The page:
286 online
Most Popular Choices
Share on Facebook 10 Printer Friendly Page More Sharing
OpEdNews Op Eds    H2'ed 11/6/15

The "Ferguson effect" is just a ploy to reduce scrutiny of the police

By       (Page 1 of 1 pages)   2 comments
Message Trevor Timm
Become a Fan
  (2 fans)

eprinted from The Guardian

The DEA and the FBI have both blamed an alleged 'crime wave' on the reluctance of police to do their job because of public criticism over use of force
Is the United States actually witnessing a crime wave?
Is the United States actually witnessing a crime wave?
(Image by Photograph: Andy Katz/Pacific/Barcroft)
  Details   DMCA

Without a shred of hard evidence, first FBI chief Jim Comey and now the head of the Drug Enforcement Administration are publicly claiming increased scrutiny of police officers from the public -- essentially Black Lives Matter and other protesters -- are the cause of a fictitious crime wave in the United States. Not only are their comments insulting and ignorant, the entire premise of their argument is false.

The DEA chief Chuck Rosenberg said on Wednesday he thinks Comey "is spot on" in remarks the FBI director made on 23 October, when he said "viral videos" and criticism of police officers are creating a "chilling effect" on police work and leading to more crime -- what some have dubiously called the "Ferguson effect."

Even though Comey admitted the next day that he didn't have any hard evidence to back his statements up, that didn't stop Rosenberg from wholeheartedly agreeing. The Washington Post reported: "Rosenberg said he believed the Ferguson effect could cause police to become reluctant to engage with criminals because of 'the concern, rightly or wrongly, that you become the next viral video.'"

As the Post noted, the theory has been disputed by everyone from Barack Obama and former attorney general Eric Holder to the National Fraternal Order of Police, "all of whom have said it is offensive to suggest that police officers aren't doing their jobs." It is actually offensive on multiple fronts -- and not just to police officers.

The idea that there is some sort of expansive crime wave is a huge myth, and the media has, by and large, done a terrible job at giving people perspective on a couple percentage points change in violent crime seen in some cities over a one-year time frame -- where crime has been at record lows. Crime is actually way down across the board when you look at statistics over the past two decades. The Washington Post's Max Ehrenfreund is one of the very few reporters to comprehensively look at crime statistics across the country. Here's what he found:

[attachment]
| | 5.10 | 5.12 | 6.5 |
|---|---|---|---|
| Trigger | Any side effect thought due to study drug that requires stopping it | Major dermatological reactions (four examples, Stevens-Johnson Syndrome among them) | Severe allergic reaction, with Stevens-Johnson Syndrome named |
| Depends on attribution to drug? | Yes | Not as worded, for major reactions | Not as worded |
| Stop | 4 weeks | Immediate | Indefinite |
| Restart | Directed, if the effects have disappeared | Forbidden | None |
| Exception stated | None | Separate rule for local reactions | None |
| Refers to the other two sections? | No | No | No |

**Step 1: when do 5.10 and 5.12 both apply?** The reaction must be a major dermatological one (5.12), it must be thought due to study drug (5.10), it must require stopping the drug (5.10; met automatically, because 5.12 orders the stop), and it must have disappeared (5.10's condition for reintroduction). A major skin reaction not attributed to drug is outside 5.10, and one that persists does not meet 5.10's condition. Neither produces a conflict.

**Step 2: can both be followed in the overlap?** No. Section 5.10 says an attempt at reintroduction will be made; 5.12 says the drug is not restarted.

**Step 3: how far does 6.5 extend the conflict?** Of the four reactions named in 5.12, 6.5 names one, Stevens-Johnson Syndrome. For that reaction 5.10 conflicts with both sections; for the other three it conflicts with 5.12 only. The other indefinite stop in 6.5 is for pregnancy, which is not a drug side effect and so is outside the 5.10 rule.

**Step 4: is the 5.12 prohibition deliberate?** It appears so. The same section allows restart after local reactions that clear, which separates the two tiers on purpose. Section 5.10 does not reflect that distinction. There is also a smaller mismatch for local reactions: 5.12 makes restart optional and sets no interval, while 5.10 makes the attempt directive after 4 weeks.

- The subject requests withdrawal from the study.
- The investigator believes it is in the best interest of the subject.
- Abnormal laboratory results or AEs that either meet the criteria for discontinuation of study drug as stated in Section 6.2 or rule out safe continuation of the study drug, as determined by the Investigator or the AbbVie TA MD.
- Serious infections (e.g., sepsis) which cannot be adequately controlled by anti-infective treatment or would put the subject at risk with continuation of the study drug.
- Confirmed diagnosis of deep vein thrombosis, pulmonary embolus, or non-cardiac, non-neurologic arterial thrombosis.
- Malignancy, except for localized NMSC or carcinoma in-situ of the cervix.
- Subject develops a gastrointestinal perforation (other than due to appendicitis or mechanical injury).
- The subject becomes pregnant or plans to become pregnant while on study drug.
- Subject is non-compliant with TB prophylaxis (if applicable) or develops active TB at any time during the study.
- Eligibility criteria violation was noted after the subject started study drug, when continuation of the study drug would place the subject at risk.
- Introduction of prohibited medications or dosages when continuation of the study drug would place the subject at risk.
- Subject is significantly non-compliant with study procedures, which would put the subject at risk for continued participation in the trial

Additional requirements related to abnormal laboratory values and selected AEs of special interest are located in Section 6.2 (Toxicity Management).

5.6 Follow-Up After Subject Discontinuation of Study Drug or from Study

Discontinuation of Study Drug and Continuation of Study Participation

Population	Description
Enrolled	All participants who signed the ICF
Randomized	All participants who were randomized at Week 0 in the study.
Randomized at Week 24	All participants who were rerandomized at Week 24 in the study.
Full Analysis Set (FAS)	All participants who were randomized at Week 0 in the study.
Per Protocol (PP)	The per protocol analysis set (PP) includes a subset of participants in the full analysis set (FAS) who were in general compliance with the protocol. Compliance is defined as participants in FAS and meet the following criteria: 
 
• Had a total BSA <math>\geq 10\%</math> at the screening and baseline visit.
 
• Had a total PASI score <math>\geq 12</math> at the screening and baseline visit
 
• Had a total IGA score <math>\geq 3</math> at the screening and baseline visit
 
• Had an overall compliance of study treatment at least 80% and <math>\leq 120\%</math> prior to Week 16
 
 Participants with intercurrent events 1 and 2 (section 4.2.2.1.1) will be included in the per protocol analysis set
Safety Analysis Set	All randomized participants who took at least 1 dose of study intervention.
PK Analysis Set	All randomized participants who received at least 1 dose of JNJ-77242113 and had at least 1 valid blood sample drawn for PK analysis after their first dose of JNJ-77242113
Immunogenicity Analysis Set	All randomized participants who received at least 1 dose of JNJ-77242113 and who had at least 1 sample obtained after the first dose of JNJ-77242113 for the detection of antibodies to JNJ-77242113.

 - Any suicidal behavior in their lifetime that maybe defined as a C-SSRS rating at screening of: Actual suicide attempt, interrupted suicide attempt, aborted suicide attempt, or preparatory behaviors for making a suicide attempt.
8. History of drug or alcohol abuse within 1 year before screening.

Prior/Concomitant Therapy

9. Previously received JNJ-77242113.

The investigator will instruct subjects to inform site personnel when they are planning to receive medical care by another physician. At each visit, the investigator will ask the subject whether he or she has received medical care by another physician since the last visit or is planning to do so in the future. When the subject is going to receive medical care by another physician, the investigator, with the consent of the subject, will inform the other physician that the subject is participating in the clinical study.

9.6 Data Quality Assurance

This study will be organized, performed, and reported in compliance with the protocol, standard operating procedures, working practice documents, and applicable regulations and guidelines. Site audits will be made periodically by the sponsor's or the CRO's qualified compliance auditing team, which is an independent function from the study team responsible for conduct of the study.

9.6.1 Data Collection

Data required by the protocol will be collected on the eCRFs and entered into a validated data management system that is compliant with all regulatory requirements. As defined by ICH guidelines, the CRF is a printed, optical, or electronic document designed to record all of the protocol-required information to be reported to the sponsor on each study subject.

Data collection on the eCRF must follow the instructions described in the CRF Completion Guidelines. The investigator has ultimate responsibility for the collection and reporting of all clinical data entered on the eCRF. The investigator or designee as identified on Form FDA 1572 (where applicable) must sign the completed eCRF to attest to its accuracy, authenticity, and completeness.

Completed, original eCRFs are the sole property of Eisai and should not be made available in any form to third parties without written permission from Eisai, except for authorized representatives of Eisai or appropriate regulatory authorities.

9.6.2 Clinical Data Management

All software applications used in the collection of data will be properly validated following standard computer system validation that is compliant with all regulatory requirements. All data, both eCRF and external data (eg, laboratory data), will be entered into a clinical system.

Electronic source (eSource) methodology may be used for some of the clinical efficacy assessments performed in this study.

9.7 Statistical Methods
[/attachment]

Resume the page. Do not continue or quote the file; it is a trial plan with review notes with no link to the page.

Click Here to Read Whole Article

Rate It | View Ratings

Trevor Timm Social Media Pages: Facebook page url on login Profile not filled in       Twitter page url on login Profile not filled in       Linkedin page url on login Profile not filled in       Instagram page url on login Profile not filled in

Trevor Timm is a co-founder and the executive director of the Freedom of the Press Foundation. He is a writer, activist, and lawyer who specializes in free speech and government transparency issues. He has contributed to  The (more...)

Go To Commenting
The views expressed herein are the sole responsibility of the author and do not necessarily reflect those of this website or its editors.
Writers Guidelines

Contact AuthorContact Author Contact EditorContact Editor Author PageView Authors' Articles
Support OpEdNews

OpEdNews depends upon can't survive without your help.

If you value this article and the work of OpEdNews, please either Donate or Purchase a premium membership.

If you've enjoyed this, sign up for our daily or weekly newsletter to get lots of great progressive content.
Daily Weekly     OpEd News Newsletter
   (Opens new browser window)

Most Popular Articles by this Author:     (View All Most Popular Articles by this Author)

Sen. Dianne Feinstein's New NSA Bill Will Codify and Extend Mass Surveillance of Americans

Everyone loves Bernie Sanders. Except, it seems, the Democratic party

DOJ Investigation of AP Part of Larger Pattern to Intimidate Sources and Reporters

If Trump leaks are OK and Clinton leaks aren't, there's a problem

Why the Panama Papers should be a US election issue

One good thing about Donald Trump's campaign: it's ruining Jeb Bush's

To View Comments or Join the Conversation:

Tell A Friend